This is the “Continental Philosophy” course in the Philosophy department at the University of British Columbia, taught by Christina Hendricks.
Course description (from the syllabus)
This course is focused on the “genealogical” writings of Nietzsche and Foucault (Genealogy of Morality, Discipline and Punish, and History of Sexuality Vol. I, plus the last volume of the History of Sexuality (Care of the Self), which may or may not be considered genealogical, as we’ll discuss). We will consider what such “genealogies” are, and in what ways they can function as political practice by encouraging their audiences to think and act differently. We’ll also discuss whether genealogy works differently in the hands of Nietzsche and Foucault. Many other topics will come up along the way, including Nietzsche and Foucault’s views on truth and knowledge, power, and ethics.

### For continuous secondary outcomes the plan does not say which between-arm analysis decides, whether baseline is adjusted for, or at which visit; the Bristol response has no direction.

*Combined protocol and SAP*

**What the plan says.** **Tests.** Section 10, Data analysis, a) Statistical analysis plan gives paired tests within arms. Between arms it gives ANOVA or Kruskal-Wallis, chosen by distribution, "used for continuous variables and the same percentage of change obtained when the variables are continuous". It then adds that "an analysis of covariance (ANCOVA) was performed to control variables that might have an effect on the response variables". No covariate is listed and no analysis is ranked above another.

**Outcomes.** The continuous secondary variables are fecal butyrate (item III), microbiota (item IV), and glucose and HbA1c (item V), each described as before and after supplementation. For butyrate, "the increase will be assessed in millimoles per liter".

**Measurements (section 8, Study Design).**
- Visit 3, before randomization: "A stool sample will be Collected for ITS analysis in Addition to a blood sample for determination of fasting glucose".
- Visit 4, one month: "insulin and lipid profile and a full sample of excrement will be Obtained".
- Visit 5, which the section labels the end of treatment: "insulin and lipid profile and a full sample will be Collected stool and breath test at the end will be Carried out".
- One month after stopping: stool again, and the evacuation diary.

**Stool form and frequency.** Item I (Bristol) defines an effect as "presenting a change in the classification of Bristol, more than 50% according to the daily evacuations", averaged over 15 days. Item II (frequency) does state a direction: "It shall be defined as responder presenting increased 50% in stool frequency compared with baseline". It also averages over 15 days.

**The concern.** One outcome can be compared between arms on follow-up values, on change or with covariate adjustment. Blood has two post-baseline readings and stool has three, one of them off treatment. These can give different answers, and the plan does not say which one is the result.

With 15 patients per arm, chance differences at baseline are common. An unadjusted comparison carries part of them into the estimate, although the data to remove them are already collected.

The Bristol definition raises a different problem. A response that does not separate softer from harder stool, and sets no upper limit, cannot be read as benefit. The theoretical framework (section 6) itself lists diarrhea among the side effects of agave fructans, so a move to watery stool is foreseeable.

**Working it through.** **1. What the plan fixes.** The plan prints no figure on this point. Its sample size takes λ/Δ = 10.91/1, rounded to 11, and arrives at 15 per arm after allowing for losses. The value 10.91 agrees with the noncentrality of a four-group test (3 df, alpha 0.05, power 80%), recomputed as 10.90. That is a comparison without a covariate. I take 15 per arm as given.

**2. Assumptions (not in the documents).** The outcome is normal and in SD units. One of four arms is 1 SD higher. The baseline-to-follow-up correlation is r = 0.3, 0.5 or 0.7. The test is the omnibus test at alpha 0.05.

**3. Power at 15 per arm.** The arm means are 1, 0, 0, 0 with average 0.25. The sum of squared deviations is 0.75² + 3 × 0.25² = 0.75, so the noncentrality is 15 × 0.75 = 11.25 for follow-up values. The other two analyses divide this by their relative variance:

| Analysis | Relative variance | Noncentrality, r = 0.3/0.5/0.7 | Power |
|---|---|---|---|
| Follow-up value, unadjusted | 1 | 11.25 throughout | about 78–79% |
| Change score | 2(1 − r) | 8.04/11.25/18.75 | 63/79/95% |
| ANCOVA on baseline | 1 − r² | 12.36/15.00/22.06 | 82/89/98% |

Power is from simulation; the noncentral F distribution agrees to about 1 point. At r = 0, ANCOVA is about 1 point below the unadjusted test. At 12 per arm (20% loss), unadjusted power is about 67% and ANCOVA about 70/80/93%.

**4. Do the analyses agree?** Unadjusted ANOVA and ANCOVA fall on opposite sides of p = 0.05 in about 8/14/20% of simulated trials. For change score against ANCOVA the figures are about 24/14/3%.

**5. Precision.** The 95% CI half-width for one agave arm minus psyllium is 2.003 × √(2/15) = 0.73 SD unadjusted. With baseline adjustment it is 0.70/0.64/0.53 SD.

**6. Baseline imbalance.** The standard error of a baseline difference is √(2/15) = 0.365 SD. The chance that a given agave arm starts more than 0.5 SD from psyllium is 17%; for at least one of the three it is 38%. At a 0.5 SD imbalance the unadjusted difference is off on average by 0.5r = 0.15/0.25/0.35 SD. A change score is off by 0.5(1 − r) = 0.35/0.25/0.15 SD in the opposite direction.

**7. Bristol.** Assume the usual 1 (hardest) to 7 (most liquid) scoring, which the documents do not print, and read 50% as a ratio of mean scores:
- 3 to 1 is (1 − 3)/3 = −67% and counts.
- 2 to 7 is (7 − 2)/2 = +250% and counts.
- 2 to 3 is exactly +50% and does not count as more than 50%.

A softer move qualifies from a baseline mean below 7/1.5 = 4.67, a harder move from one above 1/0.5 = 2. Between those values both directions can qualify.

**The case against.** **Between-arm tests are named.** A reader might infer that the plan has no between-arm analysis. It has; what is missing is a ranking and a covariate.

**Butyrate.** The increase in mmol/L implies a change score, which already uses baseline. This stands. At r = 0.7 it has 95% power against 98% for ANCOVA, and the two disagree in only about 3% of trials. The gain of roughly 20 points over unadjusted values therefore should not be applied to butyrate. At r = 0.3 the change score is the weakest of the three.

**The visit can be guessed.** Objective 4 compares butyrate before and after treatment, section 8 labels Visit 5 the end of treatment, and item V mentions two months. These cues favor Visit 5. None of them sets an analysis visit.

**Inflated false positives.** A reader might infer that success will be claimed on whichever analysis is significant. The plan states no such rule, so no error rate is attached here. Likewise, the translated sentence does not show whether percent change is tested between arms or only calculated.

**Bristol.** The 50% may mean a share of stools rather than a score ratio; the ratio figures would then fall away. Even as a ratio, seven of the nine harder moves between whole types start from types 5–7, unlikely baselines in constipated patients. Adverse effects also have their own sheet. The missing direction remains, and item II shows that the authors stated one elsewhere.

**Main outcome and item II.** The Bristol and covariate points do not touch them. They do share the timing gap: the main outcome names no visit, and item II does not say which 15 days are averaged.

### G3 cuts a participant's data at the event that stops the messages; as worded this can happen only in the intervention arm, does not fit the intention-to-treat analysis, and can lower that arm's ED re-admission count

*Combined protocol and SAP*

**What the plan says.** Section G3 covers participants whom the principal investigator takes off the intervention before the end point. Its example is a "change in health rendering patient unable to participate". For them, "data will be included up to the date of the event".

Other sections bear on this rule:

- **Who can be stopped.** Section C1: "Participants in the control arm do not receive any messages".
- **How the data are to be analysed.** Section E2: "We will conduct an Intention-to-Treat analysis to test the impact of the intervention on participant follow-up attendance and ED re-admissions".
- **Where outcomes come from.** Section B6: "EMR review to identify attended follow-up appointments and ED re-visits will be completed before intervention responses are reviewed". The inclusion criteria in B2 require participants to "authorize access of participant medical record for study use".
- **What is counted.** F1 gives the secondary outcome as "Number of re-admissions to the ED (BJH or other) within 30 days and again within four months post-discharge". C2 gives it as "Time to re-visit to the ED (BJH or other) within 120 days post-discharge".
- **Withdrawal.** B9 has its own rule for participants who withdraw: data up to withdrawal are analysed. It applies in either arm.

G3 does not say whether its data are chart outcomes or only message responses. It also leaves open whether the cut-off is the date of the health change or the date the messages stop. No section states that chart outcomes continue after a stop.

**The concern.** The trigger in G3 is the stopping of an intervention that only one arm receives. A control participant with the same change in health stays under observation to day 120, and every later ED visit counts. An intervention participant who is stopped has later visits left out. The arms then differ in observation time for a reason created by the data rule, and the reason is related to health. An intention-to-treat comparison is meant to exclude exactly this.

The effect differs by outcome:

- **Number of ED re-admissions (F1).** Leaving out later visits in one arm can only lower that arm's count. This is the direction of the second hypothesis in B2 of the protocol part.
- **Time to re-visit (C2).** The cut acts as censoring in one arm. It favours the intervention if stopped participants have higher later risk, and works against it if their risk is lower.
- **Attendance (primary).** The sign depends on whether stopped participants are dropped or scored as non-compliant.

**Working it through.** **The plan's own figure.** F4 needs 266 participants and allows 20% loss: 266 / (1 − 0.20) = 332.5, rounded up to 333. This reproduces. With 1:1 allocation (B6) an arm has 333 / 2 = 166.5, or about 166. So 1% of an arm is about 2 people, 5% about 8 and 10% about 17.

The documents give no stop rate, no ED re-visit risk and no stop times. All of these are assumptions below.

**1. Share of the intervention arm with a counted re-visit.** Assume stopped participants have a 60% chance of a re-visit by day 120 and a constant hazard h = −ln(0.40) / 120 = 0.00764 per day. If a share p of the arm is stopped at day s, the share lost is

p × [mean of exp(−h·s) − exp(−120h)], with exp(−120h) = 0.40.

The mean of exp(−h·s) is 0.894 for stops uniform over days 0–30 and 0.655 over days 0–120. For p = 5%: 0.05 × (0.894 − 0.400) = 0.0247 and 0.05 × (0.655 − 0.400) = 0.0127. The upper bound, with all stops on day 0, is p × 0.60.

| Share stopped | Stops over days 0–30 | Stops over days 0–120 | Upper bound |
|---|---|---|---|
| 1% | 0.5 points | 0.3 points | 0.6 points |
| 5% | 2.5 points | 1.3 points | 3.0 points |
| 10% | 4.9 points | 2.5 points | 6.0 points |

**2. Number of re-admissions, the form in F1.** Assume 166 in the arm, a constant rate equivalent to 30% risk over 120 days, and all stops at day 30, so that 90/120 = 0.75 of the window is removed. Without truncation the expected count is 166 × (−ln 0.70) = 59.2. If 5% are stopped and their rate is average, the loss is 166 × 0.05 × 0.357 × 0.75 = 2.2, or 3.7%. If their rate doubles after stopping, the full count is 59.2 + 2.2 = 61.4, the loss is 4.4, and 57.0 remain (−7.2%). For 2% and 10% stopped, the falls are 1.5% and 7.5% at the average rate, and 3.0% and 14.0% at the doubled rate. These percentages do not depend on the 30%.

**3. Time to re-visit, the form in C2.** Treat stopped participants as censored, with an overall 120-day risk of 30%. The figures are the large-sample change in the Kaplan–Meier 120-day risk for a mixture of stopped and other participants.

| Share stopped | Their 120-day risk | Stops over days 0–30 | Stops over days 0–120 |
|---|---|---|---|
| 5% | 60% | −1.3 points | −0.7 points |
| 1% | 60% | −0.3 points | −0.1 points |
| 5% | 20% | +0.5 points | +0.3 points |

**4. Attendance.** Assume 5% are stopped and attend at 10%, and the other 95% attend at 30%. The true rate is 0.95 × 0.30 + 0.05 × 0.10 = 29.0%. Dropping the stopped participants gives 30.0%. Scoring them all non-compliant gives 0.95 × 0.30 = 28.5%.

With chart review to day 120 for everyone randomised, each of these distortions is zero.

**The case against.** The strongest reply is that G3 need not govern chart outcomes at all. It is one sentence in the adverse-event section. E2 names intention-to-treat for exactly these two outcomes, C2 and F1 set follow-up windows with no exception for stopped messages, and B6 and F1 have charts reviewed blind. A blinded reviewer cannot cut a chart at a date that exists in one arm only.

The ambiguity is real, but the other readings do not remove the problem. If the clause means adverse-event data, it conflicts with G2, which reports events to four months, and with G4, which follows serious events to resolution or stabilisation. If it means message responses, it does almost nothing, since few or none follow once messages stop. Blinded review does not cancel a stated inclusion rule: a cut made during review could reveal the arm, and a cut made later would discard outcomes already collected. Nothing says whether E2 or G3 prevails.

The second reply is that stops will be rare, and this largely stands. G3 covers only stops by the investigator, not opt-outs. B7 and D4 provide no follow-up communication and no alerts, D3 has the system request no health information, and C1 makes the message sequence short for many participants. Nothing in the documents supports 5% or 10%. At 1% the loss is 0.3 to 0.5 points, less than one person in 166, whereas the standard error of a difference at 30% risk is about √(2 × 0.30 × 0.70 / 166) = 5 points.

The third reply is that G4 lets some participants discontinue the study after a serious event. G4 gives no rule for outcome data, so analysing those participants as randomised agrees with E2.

Target audience: There are no prerequisites for this course, but it is most appropriate for philosophy majors and those who have taken at least two courses in philosophy. If you aren’t sure whether your background in philosophy will be adequate preparation, please talk with Christina.
Learning Objectives (and their relationship to course activities)
Students who successfully complete the course will be able to:
1. Explain their view of the nature and potential effects of genealogical texts by Nietzsche and Foucault (readings and discussions, papers).
2. Demonstrate familiarity with several of the important debates in the literature about the particular texts we are reading (readings and discussions, group project on secondary literature, annotated literature report for research paper)
3. Provide an original, well-supported contribution to one or more of the debates in the secondary literature (research paper).
4. Demonstrate understanding of the argument of at least two assigned readings and the ability to ask critical questions and moderate discussion about them (student presentations, both individual and group).
5. (optional) Demonstrate ability to make a philosophical argument or provide information about philosophical arguments in a non-traditional way (i.e., not through an essay) (digital artifact).